Dutch Golden Age
The Dutch Golden Age or the Dutch Century is a period in Dutch history in which the Dutch Republic had a phenomenal rise to prosperity. It was over the course of the 17th century that great advancements in the economy, military, trade, arts and sciences took place. The Dutch nation became one of the wealthiest and most powerful in the world, employing its naval prowess to dominate international trade and create a vast colonial empire.
In just over one hundred years, the provinces of the Northern Netherlands went from relative obscurity as the poor cousins of the industrious and heavily urbanized Southern Netherlands provinces of Flanders and Brabant to the pinnacle of European commercial success. Taking advantage of a favorable agricultural base, the Dutch achieved success in the fishing industry and the Baltic and North Sea carrying trade during the fifteenth and sixteenth centuries before establishing a far-flung maritime empire in the seventeenth century.
Golden Age, 1600-1720s
During the 17th century, the Netherlands, with just two million people, enjoyed its "Golden Age" of economic success, world power, and tremendous artistic output. The Netherlands, with a rapidly growing trade and worldwide empire, boasted Europe's greatest number of cities and highest literacy rate, many world-class artists and generous patrons, religious tolerance, and a highly structured and wide-ranging social network.
The underpinnings of the golden age involved a very strong economy based on international trade and colonies, along with advances in textiles, brewing, glass-making, shipbuilding, printing, canal and irrigation works, land reclamation, and energy (using peat, not coal or wood). Holland was the vanguard of Europe, leading the way in productivity-enhancing economic advances. The per-capita income remained steady and high, as the population grew 50%. Urban workers saw their wages grow 50% from 1570 to 1670.
Protected inland waters such as the Zuider Zee and the waters around Zeeland attracted fishermen, who built small towns. The demand for food from the growing cities encouraged them to build dikes and reclaim arable land for commercial agriculture. Gradually the sea was conquered and the northern provinces of the Netherlands rose out of the water. Agricultural output grew steadily at 4% a decade.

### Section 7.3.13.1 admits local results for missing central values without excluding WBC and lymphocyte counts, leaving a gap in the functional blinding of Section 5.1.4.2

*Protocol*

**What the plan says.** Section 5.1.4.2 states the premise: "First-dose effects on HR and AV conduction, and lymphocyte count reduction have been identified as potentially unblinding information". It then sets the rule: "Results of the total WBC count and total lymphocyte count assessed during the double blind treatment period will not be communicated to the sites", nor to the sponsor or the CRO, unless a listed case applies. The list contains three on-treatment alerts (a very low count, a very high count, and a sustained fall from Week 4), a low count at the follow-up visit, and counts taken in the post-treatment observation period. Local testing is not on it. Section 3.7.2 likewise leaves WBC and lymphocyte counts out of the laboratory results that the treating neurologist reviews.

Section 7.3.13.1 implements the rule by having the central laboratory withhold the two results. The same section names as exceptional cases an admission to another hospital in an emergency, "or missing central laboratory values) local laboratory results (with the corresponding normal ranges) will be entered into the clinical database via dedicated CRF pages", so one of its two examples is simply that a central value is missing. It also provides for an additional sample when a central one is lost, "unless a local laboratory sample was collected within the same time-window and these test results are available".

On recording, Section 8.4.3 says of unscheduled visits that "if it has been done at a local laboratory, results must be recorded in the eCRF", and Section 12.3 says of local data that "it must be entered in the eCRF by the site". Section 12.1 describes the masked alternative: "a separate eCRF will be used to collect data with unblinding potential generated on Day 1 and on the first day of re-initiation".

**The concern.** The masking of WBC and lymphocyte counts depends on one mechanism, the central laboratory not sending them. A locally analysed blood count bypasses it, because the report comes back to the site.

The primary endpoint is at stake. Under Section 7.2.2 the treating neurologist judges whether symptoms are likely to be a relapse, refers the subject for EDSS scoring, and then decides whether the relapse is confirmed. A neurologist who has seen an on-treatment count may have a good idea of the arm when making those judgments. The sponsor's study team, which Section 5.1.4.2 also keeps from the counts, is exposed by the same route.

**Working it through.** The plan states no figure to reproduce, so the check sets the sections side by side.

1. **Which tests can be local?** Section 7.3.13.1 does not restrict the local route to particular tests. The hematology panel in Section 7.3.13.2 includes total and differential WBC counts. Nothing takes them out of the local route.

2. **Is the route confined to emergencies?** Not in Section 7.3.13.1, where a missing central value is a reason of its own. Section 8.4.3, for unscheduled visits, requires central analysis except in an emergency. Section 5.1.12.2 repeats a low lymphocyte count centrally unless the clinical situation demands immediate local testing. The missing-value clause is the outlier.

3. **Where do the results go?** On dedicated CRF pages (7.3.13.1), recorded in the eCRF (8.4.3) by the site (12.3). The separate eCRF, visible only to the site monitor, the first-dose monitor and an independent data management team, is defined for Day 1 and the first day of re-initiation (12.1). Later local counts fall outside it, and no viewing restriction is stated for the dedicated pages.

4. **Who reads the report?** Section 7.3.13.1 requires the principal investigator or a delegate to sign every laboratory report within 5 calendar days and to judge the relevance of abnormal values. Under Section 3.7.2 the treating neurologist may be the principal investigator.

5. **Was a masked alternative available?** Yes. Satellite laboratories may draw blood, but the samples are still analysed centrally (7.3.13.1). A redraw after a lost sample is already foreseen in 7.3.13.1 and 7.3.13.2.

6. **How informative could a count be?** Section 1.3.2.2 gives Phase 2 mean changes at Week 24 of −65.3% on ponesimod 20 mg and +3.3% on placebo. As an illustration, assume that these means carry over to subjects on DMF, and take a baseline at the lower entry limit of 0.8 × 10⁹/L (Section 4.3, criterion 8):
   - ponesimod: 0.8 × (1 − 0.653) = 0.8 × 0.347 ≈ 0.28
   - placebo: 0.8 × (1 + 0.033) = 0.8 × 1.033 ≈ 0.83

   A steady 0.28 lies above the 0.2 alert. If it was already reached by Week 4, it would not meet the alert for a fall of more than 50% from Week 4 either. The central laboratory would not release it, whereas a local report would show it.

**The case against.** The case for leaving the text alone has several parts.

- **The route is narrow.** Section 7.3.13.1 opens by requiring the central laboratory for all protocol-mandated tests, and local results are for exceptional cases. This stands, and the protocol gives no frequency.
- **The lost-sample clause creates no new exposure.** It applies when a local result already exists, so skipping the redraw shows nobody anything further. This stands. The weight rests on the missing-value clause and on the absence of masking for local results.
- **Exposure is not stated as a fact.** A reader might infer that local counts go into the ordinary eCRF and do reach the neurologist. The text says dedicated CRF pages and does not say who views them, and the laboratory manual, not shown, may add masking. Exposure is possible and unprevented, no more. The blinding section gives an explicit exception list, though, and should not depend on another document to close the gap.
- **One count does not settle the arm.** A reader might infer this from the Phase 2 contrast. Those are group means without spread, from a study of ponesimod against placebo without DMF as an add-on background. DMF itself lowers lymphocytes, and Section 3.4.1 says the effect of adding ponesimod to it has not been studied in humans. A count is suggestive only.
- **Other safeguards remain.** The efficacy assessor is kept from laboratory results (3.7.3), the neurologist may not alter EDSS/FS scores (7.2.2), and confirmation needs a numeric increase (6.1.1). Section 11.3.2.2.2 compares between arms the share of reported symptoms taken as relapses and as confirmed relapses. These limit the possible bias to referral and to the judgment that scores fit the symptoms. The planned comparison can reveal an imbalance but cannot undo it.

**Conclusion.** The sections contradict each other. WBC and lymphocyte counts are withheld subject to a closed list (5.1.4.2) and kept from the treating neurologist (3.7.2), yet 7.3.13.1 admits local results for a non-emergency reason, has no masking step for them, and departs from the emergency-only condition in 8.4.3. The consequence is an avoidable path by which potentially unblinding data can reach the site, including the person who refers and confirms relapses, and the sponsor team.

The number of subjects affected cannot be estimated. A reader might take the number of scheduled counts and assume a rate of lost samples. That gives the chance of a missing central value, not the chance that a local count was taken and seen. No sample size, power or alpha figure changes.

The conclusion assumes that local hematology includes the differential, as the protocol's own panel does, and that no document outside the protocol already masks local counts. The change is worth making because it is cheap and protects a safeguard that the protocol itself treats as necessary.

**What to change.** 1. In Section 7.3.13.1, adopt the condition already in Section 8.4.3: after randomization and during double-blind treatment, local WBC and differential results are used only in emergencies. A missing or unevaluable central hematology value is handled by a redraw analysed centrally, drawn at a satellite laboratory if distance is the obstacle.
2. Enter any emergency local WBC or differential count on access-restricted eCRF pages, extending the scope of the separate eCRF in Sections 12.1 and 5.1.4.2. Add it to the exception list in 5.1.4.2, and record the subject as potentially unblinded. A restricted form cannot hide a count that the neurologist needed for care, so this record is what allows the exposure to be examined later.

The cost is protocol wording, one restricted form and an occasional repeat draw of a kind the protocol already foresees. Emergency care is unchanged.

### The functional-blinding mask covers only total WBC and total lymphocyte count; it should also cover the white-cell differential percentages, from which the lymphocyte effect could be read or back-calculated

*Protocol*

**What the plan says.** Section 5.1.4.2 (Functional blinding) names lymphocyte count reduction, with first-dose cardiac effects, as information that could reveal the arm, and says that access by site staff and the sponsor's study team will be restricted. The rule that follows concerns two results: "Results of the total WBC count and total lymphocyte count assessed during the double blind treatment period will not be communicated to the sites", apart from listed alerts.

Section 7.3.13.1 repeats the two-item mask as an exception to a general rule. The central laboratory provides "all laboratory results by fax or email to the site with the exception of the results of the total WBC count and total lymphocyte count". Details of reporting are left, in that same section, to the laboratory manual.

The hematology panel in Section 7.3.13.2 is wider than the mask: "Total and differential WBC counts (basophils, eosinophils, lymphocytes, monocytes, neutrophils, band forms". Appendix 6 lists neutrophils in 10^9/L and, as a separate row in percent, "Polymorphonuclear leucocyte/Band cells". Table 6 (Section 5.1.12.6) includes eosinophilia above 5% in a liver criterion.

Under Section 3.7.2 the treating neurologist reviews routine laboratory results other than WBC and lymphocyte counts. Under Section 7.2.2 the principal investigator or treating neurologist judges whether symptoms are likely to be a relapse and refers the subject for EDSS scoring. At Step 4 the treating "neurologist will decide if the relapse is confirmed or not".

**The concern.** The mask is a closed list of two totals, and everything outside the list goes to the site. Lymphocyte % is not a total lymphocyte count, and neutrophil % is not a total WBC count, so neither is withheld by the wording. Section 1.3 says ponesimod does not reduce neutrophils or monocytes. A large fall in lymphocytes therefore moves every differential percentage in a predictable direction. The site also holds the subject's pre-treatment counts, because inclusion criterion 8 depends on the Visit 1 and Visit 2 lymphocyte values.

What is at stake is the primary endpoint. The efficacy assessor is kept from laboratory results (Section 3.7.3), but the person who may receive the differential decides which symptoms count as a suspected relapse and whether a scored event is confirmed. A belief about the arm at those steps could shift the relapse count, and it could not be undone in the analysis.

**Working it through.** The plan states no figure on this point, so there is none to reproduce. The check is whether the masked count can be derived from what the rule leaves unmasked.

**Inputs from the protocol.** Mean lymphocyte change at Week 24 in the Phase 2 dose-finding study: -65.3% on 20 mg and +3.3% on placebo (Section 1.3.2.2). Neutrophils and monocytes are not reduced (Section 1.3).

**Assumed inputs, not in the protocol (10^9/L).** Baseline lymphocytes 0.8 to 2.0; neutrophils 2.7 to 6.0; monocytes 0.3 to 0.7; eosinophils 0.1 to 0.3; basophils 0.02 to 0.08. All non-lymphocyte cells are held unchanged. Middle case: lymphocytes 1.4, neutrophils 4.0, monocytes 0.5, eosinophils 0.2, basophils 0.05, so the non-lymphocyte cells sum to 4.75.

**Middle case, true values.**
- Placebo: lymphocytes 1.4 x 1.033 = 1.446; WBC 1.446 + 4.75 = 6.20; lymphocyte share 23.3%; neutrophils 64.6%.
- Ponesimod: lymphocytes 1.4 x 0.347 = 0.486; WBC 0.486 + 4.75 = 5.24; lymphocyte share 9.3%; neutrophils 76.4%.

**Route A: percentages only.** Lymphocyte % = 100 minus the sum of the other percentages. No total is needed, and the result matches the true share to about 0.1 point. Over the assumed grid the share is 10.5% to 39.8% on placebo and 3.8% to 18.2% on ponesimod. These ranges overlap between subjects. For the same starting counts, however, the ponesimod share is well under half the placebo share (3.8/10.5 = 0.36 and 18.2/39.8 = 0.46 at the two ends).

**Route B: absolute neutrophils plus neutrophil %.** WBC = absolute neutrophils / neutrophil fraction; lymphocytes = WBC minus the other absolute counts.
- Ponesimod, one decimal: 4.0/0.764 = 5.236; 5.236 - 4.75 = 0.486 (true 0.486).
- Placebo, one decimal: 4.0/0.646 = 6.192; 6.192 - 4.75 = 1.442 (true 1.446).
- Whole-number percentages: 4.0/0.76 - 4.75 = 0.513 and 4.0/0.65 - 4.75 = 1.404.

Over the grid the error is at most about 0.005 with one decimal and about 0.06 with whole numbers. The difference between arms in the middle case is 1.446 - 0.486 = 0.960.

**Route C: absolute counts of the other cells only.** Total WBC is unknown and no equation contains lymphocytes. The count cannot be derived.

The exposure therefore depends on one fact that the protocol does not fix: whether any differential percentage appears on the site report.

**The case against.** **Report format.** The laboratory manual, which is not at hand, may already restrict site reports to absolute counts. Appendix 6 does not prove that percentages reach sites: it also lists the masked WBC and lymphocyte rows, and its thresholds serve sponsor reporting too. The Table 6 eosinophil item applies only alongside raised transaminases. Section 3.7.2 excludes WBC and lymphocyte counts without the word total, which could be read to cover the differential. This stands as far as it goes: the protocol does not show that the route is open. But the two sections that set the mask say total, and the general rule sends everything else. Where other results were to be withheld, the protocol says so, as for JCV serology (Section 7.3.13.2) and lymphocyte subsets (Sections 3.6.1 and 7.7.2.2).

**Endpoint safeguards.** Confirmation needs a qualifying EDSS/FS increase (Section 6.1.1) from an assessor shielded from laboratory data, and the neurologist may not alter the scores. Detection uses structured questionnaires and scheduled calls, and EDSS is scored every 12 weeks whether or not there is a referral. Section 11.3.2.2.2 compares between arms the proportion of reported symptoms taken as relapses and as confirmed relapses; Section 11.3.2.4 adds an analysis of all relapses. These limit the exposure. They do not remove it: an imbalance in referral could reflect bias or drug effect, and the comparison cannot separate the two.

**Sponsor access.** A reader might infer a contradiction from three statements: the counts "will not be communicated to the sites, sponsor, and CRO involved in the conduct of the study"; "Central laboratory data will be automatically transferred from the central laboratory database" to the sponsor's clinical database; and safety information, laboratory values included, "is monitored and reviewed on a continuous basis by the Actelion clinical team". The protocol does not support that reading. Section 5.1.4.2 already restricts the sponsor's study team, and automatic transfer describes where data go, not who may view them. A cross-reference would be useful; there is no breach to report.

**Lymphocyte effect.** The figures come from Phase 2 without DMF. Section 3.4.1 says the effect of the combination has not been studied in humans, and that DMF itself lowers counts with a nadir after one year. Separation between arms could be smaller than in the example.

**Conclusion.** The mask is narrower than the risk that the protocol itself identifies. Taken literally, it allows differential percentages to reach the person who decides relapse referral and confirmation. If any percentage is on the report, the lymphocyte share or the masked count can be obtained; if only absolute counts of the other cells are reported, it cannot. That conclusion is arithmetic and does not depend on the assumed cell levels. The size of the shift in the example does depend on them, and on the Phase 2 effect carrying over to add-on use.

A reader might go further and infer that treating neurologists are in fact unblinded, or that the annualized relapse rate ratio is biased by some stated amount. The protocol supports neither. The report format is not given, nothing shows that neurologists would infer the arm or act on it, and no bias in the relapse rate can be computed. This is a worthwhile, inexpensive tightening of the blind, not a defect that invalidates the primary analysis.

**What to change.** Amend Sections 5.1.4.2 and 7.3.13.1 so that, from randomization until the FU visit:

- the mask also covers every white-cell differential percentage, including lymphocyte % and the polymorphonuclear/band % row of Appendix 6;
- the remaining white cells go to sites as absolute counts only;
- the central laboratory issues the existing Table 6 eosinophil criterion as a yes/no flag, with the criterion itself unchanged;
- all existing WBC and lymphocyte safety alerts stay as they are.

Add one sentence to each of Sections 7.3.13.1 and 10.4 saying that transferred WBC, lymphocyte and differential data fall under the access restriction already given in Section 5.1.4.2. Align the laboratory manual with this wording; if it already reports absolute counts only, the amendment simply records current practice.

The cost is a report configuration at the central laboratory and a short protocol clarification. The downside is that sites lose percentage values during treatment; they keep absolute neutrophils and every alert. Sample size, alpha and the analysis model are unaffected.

The Dutch, proud of their Republicanism used a strong sense of civic pride to improve the infrastructure, setting a model for the world. Once the Eighty and Thirty Years' Wars ended in 1648, the accumulation of grandiose and ambitious schemes that had been postponed because of war led to a frenetic burst of building and refurbishment throughout the Netherlands. Numerous large public buildings were erected in the 1650s and 1660s, far more than in the previous three decades. Those cities which grew fastest between 1648 and 1672, especially Amsterdam, Leiden, Rotterdam, The Hague and Haarlem, laid out whole new urban quarters, constructed new canals and roads, and planned new housing as part of integrated urban development schemes. Delft though it grew at a slower pace, was extensively rebuilt following the great gunpowder explosion of 1654 which devastated the city center. Even Utrecht, a relatively stagnant stagnant city, drew up far-reaching plans, hoping by means of investing in redevelopment to attract more immigrants and activity.
By the mid-1660s Amsterdam had reached the optimum population (about 200,000) for the level of trade, commerce and agriculture then available to support it. The city contributed the largest quota in taxes to the States of Holland which in turn contributed over half the quota to the States General. Amsterdam was also one of the most reliable in settling tax demands and therefore was able to use the threat to withhold such payments to good effect.